The Department of Microbiology and Cell Biology (MCB) hosts premier research laboratories that are catalyzing breakthroughs in infectious disease, cell biology and neuroscience, and environmental microbiology. This is best demonstrated by the sustained success of our faculty in competing nationally for extramural grant funding, publishing high-impact papers, and providing cutting edge training and mentorship opportunities for our diverse cohort of graduate students. Research funding comes from a range of federal sources such as the National Institutes of Health (NIH), US Department of Agriculture (USDA), National Science Foundation (NSF), Department of Energy (DOE), National Aeronautics and Space Administration (NASA), and the Montana Agricultural Experimental Station (MAES), among others. In addition, faculty have demonstrated success in acquiring funding from private sources such as the Bill and Melinda Gates and the W.M. Keck Foundation.  MCB currently has the largest annual departmental research expenditures at MSU.  It is housed in state-of-the-art facilities with core laboratories for flow cytometry, cell biology, molecular and genomic sciences, and anaerobic microbiology, as well as pathogen containment facilities for small (BSL-3) and large animal research (ABSL-2). Instrumentation suites house equipment for DNA sequencing, computational biology, flow cytometry and cell sorting, electrochemistry, and confocal microscopy.

MSU and MCB are truly unique in our geographic location in the heart of the Rocky Mountains, providing exceptional access to experience and study pristine ecosystems. This includes our close proximity to Yellowstone National Park, home to the world’s largest concentration of hot springs and the extremophiles that they support. As such, on our doorstep is one of the most exciting and underexplored microbial ecosystems in the world, ripe with opportunities to discover new microbial life forms and to contribute to major biotechnological advances. Many of our undergraduate and graduate students conduct research in Yellowstone under the creative mentoring of our distinguished faculty.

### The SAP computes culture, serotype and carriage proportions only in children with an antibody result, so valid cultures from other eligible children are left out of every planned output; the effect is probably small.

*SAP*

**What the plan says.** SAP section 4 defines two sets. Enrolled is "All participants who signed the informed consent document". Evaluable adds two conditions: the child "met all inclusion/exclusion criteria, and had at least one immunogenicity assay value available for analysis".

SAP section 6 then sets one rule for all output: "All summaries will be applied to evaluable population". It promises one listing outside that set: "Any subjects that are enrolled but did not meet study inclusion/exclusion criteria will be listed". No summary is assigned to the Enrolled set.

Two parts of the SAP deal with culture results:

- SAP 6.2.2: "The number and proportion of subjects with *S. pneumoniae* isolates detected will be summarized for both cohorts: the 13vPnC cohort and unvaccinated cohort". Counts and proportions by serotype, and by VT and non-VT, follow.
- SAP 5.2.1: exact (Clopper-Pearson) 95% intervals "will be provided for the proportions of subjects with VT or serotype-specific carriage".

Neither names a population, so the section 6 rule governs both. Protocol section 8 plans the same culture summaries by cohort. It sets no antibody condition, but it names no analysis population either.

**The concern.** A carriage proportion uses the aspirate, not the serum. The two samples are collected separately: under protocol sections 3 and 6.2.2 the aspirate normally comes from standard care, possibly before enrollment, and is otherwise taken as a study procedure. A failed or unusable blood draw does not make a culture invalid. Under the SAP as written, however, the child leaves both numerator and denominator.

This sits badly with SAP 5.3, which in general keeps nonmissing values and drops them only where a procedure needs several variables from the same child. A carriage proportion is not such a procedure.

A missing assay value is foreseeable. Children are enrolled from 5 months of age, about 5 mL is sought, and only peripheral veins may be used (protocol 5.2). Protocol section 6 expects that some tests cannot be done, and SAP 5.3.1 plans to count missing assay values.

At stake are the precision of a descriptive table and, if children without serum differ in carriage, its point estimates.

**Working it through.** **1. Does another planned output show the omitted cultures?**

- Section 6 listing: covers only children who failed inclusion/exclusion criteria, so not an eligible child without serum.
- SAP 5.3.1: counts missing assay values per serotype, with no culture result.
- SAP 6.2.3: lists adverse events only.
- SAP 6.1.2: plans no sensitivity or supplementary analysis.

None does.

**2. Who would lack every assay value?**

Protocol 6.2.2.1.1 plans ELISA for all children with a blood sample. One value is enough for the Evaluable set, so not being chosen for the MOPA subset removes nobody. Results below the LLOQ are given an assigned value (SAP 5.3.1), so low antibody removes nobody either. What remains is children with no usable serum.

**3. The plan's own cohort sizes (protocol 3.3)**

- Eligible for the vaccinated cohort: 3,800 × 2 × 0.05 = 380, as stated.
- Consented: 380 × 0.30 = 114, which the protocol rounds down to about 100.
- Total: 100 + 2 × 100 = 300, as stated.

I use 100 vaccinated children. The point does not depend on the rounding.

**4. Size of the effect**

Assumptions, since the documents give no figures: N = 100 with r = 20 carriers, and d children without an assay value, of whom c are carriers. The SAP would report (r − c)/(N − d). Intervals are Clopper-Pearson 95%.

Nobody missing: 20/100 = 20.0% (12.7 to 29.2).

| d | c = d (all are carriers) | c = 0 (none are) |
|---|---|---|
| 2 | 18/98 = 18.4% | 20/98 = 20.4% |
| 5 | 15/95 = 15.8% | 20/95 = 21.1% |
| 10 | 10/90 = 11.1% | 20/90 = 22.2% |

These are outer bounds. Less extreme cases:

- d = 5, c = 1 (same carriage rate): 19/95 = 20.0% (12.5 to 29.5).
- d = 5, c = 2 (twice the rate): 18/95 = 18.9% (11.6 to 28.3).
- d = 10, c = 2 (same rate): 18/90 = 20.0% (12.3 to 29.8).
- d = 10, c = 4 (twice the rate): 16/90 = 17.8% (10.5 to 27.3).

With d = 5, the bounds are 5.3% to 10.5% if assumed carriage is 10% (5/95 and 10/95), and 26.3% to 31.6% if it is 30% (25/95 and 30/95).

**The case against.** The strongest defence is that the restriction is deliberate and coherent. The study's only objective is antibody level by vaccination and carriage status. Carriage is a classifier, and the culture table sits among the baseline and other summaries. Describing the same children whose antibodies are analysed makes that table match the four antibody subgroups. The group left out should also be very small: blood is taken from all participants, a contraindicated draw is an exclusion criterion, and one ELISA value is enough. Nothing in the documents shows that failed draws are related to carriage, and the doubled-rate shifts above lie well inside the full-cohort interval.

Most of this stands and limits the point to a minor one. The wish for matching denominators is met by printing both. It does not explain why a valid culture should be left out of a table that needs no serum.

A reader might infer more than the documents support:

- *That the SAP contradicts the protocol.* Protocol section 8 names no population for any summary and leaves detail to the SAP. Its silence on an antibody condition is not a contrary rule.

There are two mechanisms of acceptance to the MCB Ph.D. program, direct and rotation.  Direct admits identify a mentor who agrees to support the student and no rotations are required.  The rotation option is highly competitive, and students selected have the opportunity to rotate through three laboratories.  Following these rotations, the student (with mentor approval) selects a laboratory to conduct their graduate research. For our M.S. degrees there is only one option, direct admittance to a laboratory.  Please visit the MCB Program Application Information page for more details.